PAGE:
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Home / Articles / Columnists / Chicken Soup for the Soul /  One Rainbow wasn't enough
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Tuesday, February 5,2013

One Rainbow wasn't enough

By Jack Canfield, Mark Victor Hansen and Kimberly Kirberger  

Think of him still as the same, I say, He is not dead; he is just—away.

-James Whitcomb Riley

The day that Grandpa came to school to pick me up, I knew something was wrong because Mom was supposed to be there. We were all supposed to go out to dinner that night to celebrate our friend Sherry’s birthday. When Grandpa told me that you had a heart attack, I thought he was just kidding. When I could see that he was serious, I thought I was going to die. I was too shocked even to cry. I felt so numb and helpless. I just sat there, thinking, Why? You were so big, strong and healthy. You worked out every day. I thought you would be the last person, ever, to have a heart attack.


Being in the hospital was terrifying. You were in a coma. You had so many tubes and machines all around you. You didn’t look at all like yourself. I could feel myself shaking. I just wanted you to wake up from this horrible nightmare and take me home. The whole hospital was filled with many people who came to see you. They treated me very nicely. I never knew you had so many kind friends. Sherry was there, too, but we didn’t celebrate her birthday.

That first day was followed by a couple of days of restless sorrow, sleepless nights, and lots and lots of praying. None of it worked. On February 26, the most tragic thing of my entire 10 years of life, and for probably the rest of my life, happened to me. The one person I looked up to more than anyone else in this world died. I don’t even know if you heard me tell you good-bye.

I had never been to a funeral before. I was astonished to see that more than a thousand people came. All our family and friends were there, and a lot of people I didn’t even know. I figured out afterward that you must have treated them the same special way you treated me. That’s why they all loved you. Of course, I always knew you were so special, but you were my dad. On that day, I found out how special you were to so many other people.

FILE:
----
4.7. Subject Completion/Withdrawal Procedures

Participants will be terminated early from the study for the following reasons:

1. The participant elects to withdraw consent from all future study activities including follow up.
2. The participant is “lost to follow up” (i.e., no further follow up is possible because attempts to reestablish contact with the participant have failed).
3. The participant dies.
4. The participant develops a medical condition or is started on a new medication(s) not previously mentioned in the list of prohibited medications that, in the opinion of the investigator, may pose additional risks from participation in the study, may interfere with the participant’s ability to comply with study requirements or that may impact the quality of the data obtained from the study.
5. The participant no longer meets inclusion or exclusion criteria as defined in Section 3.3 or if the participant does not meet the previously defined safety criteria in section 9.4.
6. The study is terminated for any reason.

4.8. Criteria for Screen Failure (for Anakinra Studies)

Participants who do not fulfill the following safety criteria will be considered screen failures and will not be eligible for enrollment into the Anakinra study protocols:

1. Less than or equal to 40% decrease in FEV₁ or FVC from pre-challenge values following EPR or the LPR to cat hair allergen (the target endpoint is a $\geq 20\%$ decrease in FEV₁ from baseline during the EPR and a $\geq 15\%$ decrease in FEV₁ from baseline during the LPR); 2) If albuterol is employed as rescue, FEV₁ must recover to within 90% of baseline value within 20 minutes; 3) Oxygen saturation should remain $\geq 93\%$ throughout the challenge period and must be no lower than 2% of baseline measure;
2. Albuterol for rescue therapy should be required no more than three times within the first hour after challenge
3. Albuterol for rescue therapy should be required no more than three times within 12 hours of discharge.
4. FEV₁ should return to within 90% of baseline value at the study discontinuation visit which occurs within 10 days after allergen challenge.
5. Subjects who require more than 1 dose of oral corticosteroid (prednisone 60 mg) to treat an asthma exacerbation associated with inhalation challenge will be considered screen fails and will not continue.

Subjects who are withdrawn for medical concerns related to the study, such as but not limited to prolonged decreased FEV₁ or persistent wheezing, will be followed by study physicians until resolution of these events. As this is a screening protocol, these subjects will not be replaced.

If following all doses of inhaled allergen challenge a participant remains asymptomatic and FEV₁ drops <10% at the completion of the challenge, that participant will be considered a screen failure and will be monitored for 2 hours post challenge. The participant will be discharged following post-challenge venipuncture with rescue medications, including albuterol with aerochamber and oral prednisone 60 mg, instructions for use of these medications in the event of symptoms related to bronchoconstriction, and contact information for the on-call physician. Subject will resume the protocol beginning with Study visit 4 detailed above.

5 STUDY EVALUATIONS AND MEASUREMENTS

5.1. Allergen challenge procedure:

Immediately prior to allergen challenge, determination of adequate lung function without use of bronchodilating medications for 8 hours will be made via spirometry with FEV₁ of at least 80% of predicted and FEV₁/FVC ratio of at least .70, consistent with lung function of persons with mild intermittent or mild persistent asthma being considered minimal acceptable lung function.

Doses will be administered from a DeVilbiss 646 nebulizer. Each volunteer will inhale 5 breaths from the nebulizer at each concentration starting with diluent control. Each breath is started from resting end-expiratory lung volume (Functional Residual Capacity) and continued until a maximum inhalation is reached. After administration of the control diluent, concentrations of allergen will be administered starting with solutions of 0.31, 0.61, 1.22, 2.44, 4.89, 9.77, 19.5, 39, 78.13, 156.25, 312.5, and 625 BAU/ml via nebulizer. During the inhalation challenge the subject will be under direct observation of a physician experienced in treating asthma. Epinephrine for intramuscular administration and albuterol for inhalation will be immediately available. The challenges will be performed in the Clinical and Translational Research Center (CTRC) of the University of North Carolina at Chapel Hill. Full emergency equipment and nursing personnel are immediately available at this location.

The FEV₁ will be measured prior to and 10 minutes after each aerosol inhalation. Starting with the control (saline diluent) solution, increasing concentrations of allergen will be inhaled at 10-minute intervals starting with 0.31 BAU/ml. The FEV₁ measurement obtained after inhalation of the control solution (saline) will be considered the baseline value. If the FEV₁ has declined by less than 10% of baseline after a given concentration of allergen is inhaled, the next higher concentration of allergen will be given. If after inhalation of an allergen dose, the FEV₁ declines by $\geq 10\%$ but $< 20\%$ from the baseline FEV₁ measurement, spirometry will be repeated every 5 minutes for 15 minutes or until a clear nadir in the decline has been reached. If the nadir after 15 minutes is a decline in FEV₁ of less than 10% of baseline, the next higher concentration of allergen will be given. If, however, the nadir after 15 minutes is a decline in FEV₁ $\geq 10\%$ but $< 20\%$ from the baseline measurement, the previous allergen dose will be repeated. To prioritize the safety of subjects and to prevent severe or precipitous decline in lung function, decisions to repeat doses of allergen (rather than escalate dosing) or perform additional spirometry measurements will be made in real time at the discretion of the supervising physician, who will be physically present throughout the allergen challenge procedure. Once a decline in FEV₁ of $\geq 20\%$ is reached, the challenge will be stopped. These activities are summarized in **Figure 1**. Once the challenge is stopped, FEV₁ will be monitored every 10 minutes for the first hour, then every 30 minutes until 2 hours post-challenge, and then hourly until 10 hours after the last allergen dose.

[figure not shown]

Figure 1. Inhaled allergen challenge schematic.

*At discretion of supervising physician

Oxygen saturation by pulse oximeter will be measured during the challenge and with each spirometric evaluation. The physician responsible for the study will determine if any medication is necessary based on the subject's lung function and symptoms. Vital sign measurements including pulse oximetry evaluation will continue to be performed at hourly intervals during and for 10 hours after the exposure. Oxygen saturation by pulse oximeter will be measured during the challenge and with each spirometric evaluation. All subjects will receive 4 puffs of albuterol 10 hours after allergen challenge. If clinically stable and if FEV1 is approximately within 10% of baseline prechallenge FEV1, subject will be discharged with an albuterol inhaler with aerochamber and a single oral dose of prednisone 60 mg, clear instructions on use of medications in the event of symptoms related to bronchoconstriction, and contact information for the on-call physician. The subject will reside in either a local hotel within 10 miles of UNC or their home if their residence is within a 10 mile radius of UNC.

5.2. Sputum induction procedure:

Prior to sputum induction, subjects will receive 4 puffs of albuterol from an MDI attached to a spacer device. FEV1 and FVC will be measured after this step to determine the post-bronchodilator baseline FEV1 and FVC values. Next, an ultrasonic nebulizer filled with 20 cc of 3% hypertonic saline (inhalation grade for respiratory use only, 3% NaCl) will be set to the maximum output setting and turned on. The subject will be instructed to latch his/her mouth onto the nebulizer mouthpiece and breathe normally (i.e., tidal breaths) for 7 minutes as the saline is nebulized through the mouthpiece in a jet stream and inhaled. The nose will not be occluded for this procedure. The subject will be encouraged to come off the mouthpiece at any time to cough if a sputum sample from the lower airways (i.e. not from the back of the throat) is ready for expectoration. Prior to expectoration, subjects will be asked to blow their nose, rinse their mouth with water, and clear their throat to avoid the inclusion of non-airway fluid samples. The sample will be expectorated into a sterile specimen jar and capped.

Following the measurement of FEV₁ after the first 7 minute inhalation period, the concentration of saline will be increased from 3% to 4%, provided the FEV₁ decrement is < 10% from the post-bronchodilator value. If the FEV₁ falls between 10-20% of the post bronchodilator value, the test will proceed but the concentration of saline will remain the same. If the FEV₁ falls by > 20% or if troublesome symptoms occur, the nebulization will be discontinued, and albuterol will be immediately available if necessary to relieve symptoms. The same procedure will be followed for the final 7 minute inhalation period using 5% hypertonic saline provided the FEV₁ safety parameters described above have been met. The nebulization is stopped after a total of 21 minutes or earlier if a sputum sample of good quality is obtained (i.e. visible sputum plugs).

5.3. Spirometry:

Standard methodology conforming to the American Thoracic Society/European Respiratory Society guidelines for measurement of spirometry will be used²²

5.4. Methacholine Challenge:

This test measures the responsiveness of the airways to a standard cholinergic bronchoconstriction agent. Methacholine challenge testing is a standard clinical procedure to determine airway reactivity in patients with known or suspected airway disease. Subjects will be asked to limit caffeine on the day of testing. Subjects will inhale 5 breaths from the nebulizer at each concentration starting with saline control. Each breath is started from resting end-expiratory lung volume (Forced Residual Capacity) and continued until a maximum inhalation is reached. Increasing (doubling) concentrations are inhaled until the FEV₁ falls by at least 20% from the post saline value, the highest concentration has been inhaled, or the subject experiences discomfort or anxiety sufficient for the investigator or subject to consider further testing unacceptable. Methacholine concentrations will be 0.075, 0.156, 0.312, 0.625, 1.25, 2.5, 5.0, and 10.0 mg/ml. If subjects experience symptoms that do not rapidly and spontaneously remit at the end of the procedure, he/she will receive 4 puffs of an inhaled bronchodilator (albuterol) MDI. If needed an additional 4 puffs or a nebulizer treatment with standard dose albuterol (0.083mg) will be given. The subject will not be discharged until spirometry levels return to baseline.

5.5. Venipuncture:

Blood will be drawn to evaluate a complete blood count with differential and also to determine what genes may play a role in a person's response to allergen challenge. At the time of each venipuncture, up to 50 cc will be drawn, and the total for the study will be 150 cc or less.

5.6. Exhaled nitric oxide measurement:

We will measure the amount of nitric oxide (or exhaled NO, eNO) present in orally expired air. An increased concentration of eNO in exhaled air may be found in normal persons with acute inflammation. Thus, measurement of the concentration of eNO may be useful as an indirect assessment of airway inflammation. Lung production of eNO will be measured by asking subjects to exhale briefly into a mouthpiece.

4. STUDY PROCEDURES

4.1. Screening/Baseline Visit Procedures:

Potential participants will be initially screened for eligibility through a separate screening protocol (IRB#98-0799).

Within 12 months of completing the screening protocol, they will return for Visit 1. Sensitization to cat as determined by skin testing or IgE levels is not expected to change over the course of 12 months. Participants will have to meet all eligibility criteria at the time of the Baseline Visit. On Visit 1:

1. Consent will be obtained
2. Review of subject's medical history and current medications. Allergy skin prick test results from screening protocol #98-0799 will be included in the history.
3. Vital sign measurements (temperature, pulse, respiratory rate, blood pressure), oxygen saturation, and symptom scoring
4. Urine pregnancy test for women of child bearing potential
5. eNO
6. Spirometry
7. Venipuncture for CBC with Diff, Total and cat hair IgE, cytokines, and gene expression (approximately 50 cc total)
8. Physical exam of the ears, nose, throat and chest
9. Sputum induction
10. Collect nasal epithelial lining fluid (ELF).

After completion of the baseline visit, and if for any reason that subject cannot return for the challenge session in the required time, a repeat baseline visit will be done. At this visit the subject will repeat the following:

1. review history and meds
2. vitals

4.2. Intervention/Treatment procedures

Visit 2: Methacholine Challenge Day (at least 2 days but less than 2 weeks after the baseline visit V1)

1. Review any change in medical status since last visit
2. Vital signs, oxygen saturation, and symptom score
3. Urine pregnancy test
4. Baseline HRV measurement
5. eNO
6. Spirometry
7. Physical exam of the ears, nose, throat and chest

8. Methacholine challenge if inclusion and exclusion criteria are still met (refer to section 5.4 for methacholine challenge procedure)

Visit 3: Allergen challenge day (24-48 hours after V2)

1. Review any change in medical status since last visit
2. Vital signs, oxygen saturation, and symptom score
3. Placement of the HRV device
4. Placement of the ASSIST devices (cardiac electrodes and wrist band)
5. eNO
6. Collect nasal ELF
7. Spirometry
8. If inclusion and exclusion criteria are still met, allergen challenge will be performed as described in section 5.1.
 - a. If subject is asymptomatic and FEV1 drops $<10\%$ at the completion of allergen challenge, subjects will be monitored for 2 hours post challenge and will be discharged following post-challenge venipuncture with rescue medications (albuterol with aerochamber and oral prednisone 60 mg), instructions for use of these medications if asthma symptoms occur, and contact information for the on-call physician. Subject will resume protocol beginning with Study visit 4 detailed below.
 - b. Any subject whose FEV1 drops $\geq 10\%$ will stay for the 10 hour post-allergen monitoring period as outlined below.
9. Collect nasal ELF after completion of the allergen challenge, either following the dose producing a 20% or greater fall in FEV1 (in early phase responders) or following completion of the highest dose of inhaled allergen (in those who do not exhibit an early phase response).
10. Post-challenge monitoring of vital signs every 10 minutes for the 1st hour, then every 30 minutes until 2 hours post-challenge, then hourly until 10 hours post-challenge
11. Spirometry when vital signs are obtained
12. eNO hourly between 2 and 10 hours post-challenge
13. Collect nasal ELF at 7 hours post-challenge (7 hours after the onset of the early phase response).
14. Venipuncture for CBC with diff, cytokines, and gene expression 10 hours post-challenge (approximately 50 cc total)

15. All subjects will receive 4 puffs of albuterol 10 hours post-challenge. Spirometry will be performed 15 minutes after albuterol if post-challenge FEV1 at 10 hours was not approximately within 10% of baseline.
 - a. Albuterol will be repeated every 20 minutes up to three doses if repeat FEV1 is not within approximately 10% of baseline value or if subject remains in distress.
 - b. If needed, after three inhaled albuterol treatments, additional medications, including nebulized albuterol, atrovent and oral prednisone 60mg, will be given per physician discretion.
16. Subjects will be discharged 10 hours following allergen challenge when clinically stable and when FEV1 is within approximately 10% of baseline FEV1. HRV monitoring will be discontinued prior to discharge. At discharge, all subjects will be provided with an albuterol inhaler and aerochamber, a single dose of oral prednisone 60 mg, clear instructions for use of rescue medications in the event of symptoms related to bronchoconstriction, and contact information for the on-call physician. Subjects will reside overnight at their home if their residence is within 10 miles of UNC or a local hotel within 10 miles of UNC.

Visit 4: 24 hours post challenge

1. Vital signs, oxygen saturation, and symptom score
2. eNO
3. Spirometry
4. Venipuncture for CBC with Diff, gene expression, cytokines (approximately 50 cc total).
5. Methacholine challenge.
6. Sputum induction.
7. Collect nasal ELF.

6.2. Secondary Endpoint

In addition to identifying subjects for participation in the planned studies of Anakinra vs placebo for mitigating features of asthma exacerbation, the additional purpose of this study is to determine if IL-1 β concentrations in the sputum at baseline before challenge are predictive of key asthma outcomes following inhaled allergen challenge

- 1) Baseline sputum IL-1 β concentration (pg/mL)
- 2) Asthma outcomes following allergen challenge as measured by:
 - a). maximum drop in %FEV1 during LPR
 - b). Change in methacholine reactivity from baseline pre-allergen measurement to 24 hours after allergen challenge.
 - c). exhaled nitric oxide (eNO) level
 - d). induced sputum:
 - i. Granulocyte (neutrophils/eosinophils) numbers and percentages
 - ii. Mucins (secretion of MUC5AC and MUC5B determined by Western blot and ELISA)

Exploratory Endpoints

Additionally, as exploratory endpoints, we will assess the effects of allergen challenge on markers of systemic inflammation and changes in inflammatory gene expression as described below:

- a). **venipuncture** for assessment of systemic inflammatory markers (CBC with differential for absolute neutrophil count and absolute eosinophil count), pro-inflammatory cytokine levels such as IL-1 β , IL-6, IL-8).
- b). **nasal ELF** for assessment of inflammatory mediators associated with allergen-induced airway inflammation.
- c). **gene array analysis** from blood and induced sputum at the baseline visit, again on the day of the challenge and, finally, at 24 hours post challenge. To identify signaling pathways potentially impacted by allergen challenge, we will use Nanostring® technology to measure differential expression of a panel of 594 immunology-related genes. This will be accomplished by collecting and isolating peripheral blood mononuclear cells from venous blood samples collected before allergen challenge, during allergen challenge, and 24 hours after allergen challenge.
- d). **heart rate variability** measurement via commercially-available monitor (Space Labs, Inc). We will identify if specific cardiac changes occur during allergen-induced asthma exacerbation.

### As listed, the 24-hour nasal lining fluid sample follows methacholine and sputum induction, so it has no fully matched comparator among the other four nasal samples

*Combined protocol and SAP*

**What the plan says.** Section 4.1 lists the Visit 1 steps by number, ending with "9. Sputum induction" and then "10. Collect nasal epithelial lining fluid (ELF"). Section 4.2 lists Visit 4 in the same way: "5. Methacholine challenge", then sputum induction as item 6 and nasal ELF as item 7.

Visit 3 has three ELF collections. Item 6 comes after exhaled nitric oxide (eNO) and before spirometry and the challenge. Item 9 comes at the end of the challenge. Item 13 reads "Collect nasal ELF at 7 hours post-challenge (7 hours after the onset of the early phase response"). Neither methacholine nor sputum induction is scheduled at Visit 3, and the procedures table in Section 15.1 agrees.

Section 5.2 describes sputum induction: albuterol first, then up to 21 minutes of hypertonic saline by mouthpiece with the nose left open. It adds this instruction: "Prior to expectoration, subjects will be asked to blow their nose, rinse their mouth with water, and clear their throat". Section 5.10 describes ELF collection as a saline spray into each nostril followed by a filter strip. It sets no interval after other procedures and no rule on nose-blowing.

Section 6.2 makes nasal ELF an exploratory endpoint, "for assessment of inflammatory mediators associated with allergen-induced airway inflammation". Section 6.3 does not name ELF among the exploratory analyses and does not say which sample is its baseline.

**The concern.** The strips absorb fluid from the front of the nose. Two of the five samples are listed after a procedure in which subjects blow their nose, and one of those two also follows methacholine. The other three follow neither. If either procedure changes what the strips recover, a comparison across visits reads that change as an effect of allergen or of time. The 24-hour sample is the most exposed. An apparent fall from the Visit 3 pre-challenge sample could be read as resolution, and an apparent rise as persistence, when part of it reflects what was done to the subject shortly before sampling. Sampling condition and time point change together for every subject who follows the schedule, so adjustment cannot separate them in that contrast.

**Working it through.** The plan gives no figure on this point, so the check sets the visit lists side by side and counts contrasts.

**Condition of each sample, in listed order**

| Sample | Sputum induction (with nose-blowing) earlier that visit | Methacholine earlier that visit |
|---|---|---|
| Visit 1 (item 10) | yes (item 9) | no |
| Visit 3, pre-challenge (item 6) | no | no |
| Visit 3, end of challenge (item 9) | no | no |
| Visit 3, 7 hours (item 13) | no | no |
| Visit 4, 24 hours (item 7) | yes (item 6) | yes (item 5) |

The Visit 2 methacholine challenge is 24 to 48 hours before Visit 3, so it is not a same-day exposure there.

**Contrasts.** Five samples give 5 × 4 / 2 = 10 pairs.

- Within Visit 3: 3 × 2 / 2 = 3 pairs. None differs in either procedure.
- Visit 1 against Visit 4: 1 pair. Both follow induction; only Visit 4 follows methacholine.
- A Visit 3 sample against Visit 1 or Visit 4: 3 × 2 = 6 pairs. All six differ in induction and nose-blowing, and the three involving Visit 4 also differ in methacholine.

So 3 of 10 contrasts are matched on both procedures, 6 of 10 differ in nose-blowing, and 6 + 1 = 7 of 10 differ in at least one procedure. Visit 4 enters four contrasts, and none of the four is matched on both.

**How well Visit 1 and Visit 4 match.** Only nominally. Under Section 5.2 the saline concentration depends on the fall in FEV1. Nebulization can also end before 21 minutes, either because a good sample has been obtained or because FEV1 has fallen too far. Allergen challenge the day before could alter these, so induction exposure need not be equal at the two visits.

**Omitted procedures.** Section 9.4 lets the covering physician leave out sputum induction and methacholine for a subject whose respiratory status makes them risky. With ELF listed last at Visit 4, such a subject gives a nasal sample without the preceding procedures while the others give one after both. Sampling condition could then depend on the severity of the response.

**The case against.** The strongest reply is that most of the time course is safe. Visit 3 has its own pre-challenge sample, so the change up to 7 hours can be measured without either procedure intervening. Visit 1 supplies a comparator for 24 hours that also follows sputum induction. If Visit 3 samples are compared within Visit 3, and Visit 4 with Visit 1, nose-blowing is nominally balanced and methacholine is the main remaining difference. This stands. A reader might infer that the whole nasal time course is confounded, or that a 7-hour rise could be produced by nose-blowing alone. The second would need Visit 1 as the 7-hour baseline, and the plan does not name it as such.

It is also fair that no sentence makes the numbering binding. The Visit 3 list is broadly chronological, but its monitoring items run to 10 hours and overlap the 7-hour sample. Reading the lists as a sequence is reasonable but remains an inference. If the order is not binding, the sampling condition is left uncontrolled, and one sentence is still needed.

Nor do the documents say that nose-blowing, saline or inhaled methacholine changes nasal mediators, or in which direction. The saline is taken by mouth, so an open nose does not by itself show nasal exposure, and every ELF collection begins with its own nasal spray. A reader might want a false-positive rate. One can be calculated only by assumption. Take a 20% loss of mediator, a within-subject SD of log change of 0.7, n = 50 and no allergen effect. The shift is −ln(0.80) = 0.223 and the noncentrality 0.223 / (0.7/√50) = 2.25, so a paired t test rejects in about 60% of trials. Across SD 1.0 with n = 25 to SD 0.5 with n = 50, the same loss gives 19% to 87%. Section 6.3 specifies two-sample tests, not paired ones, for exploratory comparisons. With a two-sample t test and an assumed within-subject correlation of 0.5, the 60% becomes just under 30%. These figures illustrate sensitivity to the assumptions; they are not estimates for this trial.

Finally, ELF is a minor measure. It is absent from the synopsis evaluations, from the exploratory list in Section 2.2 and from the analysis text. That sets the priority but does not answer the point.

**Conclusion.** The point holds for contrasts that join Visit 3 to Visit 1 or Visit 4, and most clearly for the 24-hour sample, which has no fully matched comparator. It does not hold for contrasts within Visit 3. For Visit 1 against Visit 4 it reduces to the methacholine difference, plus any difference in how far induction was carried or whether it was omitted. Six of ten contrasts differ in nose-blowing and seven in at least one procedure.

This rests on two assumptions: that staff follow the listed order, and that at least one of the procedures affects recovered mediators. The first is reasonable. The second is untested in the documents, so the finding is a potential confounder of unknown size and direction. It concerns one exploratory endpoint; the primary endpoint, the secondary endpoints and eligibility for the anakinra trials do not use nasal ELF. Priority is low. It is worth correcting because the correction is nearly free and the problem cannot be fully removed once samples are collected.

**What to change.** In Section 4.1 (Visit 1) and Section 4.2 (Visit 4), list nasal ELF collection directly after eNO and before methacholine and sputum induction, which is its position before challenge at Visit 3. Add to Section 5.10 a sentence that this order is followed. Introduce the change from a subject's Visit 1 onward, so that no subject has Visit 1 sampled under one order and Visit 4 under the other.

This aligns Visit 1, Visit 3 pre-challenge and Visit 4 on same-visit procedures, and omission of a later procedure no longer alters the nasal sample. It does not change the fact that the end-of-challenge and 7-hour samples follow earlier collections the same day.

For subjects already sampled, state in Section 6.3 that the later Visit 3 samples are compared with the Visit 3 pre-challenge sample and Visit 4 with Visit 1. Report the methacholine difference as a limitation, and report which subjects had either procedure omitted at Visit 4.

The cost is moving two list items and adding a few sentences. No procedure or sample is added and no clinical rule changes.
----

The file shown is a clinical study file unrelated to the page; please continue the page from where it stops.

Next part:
Even though it has been more than a year, I still think about you all the time and miss you very much. Some nights I cry myself to sleep, but I try not to get too downhearted. I know I still have a lot to be thankful for. You gave me more love in 10 years than a lot of kids probably ever get in their whole lives. Sure, I know you can’t play ball with me anymore on the weekends, take me to Denny’s for breakfast, tell your corny jokes or sneak me doughnuts. But I also know that you are still with me. You’re in my heart and in my bones. I hear your voice inside my head, helping to guide me through life. When I don’t know what to do, I try to think about what you would tell me. You are still here, giving me advice and helping me figure things out. I know that whatever I do, I will always love you and remember you.

I’ve heard that whenever someone dies, God sends a rainbow to take the person to heaven. The day you died, a double rainbow appeared in the sky.

You were six foot four. I guess one rainbow wasn’t enough to carry you all the way to heaven.

I love you, Daddy.

Matt Sharpe, age 12


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